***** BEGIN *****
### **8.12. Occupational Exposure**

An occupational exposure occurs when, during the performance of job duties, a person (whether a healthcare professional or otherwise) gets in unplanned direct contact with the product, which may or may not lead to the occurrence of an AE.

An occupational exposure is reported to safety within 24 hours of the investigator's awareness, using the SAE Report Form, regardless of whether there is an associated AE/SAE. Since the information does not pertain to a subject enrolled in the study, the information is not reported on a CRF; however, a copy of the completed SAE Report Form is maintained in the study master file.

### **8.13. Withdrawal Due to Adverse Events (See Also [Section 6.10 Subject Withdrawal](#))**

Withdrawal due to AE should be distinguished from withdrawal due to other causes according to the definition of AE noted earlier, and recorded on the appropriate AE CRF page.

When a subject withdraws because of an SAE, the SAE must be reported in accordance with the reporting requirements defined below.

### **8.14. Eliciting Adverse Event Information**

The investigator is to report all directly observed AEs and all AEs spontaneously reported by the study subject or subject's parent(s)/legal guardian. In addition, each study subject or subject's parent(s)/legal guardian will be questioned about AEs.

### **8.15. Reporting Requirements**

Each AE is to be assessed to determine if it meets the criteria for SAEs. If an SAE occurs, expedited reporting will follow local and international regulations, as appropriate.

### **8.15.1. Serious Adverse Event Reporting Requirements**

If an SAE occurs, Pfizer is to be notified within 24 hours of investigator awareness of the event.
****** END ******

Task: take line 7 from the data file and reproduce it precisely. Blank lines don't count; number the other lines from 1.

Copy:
### **8.14. Eliciting Adverse Event Information**